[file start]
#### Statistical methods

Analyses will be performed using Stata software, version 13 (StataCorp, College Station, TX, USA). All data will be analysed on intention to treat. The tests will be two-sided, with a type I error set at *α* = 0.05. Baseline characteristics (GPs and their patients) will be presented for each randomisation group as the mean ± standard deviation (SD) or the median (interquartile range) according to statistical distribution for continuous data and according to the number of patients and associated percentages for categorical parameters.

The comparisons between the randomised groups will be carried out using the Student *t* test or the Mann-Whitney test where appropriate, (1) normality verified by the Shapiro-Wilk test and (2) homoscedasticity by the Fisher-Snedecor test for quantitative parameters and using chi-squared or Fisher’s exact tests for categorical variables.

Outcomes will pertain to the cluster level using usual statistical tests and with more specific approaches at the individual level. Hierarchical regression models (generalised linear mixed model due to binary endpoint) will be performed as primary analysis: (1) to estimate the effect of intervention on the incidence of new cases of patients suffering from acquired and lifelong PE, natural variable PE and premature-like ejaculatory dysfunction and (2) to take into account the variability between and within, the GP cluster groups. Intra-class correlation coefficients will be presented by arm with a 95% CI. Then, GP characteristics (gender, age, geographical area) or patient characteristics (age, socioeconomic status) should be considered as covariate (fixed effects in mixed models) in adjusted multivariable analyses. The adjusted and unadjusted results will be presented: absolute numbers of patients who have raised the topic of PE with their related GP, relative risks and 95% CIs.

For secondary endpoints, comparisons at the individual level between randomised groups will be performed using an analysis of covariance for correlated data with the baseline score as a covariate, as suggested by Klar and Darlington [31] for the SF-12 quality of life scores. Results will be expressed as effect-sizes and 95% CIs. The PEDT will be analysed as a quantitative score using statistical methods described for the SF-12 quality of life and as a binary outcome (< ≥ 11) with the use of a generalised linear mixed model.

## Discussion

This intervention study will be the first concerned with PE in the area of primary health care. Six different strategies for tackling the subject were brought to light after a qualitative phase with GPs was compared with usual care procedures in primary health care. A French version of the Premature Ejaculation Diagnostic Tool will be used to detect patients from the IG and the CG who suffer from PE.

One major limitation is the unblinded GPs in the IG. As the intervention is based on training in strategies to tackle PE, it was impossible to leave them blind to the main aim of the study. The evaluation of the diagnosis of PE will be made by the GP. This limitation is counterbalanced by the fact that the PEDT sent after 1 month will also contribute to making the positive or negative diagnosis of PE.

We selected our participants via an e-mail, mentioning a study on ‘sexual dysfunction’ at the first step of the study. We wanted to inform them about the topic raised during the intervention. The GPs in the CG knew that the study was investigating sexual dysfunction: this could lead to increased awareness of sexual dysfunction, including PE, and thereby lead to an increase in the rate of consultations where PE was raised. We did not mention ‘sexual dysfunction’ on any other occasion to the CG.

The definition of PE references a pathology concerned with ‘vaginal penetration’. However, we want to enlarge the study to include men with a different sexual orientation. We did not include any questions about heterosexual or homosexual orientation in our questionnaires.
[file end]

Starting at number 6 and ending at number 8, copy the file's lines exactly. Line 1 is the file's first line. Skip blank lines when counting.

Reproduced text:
## Discussion

This intervention study will be the first concerned with PE in the area of primary health care. Six different strategies for tackling the subject were brought to light after a qualitative phase with GPs was compared with usual care procedures in primary health care. A French version of the Premature Ejaculation Diagnostic Tool will be used to detect patients from the IG and the CG who suffer from PE.

One major limitation is the unblinded GPs in the IG. As the intervention is based on training in strategies to tackle PE, it was impossible to leave them blind to the main aim of the study. The evaluation of the diagnosis of PE will be made by the GP. This limitation is counterbalanced by the fact that the PEDT sent after 1 month will also contribute to making the positive or negative diagnosis of PE.